Getting out in the field

Picture of a tree in the Nullabor Plains

Pictured: Field research can take place in remote areas such as the Nullabor Plain in South Australia.

The Australian Wildlife Society’s generous scholarship is helping UTS researchers better understand the effects of climate change on our natural world.

Scholarships can profoundly affect the direction of a student’s research. The funding environmental scientist Ellen Curtis received for her PhD research is a case in point.

Over the past five years, Curtis has been studying how Australian native desert plants acclimatise and adapt to high temperature extremes. She submitted her final thesis this year, supported by a $5,000 scholarship she received from the Australian Wildlife Society (AWS) in 2013.

“Without the kind financial support of the AWS scholarship an entire chapter of my PhD thesis would not have been possible.” – Ellen Curtis

Curtis was the inaugural recipient of the AWS’s Wildlife Ecology Science Research Scholarship, awarded to UTS Higher Degree by Research students undertaking a project with direct relevance to Australian native flora and fauna conservation.

“Without the kind financial support of the AWS scholarship an entire chapter of my PhD thesis would not have been possible,” Curtis says.

She used the funds to cover travel costs to study sites in the Australian Arid Lands Botanic Garden at Port Augusta in South Australia, and also bought specialised equipment to conduct tree canopy studies, including 40 small field- capable data loggers, known as i-Buttons.

“This equipment increased my ability to monitor temperatures for experiments in the canopy and also to discover patterns of thermal tolerance variation across seasons, space and species,” she says.

As one of Australia’s oldest and most respected conservation organisations, the AWS’s commitment to the protection of Australia’s native species is closely aligned to UTS’s long-standing expertise in wildlife research, says interim UTS Dean of Science, Professor William Gladstone.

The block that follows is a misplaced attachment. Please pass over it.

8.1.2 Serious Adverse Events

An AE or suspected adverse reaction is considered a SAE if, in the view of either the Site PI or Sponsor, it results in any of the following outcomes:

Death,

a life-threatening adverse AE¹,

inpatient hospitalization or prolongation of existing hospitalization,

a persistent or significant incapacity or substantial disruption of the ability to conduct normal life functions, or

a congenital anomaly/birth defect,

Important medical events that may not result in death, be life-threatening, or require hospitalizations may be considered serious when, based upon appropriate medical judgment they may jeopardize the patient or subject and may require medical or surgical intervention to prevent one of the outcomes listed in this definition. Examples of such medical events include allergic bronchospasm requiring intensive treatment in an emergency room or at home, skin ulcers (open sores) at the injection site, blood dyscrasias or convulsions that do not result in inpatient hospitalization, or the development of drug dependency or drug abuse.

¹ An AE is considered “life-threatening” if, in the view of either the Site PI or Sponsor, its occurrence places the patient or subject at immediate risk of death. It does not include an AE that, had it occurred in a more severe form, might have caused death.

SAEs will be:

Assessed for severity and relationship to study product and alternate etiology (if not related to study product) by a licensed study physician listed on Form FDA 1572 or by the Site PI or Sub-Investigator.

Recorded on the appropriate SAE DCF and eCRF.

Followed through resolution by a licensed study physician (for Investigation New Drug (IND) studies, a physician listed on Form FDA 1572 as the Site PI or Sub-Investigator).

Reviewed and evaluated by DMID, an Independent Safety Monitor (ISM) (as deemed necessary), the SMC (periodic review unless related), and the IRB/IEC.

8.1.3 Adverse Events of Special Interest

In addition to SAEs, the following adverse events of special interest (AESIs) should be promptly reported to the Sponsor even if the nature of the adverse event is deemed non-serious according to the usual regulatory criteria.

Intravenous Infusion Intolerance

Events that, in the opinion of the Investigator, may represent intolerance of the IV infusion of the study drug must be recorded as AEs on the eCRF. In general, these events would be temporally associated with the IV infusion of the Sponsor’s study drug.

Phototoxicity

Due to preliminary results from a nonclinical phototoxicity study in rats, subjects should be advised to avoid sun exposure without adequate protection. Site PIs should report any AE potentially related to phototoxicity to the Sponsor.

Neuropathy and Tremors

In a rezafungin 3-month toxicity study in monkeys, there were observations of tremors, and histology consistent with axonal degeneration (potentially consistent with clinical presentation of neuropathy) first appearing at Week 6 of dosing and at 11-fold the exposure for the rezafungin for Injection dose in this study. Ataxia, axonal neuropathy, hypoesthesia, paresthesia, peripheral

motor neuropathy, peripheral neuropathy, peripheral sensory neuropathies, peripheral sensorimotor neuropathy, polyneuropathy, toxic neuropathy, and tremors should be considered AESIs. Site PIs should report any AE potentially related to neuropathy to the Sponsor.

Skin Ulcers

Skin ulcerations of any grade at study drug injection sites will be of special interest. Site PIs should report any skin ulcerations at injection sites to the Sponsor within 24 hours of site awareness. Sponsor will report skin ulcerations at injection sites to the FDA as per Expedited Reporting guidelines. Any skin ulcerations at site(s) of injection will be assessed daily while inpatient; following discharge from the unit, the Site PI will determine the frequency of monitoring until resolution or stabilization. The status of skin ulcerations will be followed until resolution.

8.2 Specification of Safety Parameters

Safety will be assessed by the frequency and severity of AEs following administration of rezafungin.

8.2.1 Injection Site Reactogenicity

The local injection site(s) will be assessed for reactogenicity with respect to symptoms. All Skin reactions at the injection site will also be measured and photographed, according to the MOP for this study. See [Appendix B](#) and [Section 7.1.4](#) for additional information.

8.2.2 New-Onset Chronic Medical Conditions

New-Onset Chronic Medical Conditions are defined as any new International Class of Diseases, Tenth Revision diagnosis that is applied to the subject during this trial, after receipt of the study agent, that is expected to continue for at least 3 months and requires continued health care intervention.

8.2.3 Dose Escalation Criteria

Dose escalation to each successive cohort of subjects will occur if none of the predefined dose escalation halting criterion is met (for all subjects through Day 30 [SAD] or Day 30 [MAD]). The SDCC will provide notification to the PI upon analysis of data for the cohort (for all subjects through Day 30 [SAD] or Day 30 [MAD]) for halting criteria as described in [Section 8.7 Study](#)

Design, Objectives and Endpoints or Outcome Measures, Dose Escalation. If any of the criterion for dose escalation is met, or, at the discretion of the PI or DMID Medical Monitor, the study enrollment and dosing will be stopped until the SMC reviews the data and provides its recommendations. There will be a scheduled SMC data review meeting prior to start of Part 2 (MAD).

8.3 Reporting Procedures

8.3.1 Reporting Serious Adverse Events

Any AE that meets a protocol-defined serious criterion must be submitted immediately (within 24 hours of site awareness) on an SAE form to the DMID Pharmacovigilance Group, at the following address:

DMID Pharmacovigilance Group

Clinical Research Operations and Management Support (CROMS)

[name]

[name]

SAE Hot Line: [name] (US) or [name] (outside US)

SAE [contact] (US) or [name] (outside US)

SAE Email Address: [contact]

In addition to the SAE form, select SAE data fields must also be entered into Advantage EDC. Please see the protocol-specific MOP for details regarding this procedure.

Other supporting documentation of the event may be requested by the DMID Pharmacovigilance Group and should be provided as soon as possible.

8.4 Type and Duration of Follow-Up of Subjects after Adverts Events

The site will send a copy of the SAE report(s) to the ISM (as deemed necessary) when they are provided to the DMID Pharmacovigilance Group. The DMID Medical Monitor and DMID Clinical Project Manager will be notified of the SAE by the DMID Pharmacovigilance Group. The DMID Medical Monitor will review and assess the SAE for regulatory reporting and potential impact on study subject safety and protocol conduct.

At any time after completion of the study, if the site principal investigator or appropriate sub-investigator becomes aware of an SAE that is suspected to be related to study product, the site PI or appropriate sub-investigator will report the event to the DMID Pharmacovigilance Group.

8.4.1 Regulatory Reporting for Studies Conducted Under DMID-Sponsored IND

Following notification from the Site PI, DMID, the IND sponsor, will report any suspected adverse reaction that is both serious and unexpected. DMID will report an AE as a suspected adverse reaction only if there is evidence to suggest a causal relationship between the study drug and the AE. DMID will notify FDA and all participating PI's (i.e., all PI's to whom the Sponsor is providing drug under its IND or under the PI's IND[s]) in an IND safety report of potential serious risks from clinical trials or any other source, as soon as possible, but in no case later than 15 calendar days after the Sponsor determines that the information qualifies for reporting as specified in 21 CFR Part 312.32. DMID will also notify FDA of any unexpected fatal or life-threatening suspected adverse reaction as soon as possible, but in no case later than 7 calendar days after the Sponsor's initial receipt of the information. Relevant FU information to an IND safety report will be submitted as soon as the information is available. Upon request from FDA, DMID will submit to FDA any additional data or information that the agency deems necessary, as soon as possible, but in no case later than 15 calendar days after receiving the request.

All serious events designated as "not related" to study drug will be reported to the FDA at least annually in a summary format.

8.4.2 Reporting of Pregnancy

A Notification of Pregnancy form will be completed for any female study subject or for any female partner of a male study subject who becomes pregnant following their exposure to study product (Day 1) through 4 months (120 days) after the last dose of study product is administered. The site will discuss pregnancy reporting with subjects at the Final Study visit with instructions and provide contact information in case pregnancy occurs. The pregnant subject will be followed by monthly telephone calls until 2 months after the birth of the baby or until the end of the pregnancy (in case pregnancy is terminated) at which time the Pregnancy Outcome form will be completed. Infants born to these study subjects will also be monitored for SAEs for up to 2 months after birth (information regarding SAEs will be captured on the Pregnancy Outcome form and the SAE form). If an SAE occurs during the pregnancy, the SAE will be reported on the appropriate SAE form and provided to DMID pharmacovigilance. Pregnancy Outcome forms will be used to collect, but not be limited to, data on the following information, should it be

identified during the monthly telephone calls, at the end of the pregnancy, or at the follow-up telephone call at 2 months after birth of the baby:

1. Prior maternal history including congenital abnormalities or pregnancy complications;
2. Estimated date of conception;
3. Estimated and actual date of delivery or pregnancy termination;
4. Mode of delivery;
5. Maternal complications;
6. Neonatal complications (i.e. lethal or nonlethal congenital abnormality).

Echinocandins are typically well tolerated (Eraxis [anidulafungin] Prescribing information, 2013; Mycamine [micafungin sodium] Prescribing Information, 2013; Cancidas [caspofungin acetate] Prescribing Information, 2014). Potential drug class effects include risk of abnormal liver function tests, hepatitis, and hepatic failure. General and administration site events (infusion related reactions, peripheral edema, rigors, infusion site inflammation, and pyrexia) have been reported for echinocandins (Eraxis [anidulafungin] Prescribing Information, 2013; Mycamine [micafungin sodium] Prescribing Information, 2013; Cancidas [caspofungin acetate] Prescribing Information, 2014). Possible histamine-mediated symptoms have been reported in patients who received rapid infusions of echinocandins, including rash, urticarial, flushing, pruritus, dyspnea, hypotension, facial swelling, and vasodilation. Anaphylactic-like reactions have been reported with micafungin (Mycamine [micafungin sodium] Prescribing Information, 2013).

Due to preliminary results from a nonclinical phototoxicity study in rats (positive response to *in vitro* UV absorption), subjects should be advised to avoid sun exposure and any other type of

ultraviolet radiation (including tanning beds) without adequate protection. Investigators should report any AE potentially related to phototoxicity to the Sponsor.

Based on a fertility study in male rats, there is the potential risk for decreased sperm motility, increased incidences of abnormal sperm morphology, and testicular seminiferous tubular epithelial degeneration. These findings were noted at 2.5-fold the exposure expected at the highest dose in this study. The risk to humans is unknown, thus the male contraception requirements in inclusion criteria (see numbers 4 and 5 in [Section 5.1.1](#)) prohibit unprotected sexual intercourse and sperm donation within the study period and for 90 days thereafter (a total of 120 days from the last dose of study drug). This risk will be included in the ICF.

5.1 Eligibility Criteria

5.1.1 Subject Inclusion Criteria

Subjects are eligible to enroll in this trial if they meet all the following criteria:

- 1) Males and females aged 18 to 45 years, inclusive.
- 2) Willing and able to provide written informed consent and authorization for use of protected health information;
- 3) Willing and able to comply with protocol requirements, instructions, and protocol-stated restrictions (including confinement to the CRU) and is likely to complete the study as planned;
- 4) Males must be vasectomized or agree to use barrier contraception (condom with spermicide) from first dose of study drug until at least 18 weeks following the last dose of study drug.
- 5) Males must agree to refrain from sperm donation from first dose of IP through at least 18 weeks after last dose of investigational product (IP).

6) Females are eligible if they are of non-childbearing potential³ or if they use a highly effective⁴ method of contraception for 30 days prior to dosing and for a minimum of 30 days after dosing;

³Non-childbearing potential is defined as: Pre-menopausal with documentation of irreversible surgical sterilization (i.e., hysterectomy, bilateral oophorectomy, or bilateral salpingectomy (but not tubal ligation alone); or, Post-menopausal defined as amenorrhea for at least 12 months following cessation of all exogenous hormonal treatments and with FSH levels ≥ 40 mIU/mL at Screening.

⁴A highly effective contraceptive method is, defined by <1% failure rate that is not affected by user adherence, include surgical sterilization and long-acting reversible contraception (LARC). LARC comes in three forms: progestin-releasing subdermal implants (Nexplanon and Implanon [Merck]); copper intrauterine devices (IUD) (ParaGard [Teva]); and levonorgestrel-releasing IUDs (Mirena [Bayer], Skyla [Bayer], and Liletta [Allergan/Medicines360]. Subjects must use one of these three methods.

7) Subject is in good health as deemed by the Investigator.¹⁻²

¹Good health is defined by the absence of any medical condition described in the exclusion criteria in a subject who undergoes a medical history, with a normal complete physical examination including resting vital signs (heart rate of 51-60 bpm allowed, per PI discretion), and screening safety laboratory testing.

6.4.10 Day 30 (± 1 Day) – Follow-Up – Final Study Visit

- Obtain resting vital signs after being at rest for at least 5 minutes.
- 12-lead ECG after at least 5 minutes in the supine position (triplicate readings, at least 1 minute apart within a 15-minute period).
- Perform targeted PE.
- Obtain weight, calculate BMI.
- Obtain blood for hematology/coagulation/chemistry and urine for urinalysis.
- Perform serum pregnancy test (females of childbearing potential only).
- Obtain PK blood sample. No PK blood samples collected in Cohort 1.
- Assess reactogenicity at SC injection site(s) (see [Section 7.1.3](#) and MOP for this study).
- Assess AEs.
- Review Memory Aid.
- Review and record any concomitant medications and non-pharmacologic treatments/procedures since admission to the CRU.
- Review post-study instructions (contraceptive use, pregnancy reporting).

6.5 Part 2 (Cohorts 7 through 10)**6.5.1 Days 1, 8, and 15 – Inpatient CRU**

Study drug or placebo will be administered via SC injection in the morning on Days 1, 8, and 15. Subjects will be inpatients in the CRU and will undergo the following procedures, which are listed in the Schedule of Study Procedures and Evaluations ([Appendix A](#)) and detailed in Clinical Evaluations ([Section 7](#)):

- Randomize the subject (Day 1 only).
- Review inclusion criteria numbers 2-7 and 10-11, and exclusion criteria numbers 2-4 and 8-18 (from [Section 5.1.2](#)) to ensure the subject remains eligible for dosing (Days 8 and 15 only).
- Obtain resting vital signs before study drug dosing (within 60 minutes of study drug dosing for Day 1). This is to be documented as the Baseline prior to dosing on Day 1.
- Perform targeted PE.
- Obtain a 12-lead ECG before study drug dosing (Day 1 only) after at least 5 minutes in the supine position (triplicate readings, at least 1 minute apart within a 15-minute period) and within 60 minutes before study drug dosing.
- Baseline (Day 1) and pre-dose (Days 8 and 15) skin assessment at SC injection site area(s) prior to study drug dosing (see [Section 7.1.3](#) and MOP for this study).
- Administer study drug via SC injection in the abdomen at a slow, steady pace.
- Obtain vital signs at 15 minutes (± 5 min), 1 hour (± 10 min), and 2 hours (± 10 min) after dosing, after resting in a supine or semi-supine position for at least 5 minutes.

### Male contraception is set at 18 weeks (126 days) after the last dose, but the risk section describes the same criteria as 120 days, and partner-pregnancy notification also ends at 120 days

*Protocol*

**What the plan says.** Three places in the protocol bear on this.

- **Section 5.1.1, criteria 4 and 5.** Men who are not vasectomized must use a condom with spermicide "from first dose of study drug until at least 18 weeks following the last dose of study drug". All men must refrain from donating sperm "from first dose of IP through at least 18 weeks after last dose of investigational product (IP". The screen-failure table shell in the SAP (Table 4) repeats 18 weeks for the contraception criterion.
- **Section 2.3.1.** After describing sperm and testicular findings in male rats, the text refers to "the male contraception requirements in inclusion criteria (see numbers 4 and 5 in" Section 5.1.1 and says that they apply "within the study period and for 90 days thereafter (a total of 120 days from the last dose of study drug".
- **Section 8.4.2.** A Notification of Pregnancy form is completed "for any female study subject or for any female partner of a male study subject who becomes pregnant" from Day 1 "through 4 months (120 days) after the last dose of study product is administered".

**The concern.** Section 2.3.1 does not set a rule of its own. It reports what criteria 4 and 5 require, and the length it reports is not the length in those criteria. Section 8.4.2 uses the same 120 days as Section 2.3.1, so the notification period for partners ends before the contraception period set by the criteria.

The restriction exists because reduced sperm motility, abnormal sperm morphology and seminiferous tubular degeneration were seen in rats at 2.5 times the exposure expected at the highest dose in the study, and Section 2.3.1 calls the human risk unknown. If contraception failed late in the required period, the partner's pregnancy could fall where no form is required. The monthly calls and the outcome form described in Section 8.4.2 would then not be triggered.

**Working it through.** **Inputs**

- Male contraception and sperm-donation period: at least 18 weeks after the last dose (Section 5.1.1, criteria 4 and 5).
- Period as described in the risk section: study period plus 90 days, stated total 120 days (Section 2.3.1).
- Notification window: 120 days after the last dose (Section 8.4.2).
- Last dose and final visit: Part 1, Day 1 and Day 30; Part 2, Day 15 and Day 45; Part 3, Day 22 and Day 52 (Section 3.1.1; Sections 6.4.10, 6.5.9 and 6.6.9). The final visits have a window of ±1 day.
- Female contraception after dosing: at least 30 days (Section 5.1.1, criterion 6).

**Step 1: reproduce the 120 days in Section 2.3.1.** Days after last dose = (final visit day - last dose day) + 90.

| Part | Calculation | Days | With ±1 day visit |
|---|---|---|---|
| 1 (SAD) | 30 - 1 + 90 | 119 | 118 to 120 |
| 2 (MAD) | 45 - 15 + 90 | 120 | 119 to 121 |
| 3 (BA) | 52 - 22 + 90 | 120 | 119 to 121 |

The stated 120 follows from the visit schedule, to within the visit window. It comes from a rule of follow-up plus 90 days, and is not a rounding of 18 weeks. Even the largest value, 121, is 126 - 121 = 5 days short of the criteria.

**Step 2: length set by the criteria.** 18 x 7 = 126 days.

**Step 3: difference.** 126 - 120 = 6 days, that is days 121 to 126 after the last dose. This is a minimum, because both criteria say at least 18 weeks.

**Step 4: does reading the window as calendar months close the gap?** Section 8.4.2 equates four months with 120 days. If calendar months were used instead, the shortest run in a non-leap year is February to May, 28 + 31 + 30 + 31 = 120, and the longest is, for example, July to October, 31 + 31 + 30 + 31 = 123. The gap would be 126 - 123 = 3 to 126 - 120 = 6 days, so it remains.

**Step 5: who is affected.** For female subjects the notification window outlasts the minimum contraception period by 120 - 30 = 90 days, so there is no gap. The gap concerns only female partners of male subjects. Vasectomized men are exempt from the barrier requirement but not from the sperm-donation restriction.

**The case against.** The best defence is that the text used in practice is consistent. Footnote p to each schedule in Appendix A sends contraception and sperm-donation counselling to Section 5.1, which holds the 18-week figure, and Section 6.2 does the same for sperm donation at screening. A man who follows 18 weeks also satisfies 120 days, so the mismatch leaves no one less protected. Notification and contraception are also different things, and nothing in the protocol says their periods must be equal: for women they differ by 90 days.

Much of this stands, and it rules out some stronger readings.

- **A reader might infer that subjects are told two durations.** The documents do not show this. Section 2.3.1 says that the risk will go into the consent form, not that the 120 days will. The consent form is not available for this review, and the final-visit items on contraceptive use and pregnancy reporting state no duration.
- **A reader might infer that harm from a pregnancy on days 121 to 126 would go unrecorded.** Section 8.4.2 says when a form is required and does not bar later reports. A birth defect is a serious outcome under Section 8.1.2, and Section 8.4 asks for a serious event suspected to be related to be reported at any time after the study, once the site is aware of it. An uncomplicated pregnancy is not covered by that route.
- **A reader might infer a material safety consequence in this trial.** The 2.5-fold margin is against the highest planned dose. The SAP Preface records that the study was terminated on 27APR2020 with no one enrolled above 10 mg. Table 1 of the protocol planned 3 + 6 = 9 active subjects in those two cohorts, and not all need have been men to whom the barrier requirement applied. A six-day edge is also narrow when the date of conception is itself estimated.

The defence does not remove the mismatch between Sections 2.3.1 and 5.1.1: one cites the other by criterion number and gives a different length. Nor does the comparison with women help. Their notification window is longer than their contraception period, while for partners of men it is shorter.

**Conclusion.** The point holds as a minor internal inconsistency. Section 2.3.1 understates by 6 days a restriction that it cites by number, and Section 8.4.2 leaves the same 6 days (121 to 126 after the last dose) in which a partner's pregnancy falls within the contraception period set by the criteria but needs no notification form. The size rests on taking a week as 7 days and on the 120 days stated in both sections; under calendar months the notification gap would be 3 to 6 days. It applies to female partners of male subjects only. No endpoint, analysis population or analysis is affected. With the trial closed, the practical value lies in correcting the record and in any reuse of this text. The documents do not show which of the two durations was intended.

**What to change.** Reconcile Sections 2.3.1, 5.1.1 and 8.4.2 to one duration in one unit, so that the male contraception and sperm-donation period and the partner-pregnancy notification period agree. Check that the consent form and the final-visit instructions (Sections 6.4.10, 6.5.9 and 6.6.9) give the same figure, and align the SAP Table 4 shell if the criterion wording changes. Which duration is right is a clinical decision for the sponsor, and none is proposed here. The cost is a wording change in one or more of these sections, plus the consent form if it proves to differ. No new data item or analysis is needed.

“At UTS, we have a good wildlife research profile with particular strengths in conservation ecology and habitat, marine science, and Australian native animals such as quolls and kangaroos,” he says. “We are particular experts not just in animals but the whole environmental approach.”

“Ellen’s research is incredibly valuable and she was awarded the scholarship through a vigorous selection process because her project demonstrated a clear conservation message,” he says.

Since its establishment, the scholarship has supported many projects with real-world impact, including understanding native marine seaweeds, monitoring kangaroo populations, and safeguarding northern quolls from cane toads.

Suzanne Medway Am with Patrick Medway AM

Pictured: AWS president Suzanne Medway AM and AWS CEO Patrick Medway AM

The 2017 recipient, PhD candidate Reannan Honey, is studying the effects on wildlife of artificial hollows created by arborists.

The number of natural hollows in trees in NSW – used by more than 46 different mammal species – is rapidly decreasing due to logging, firewood collection, rural dieback, grazing and clearing. Honey’s research will examine whether the artificial hollows are beneficial, and whether their introduction could lead to an increase in animal populations in the area.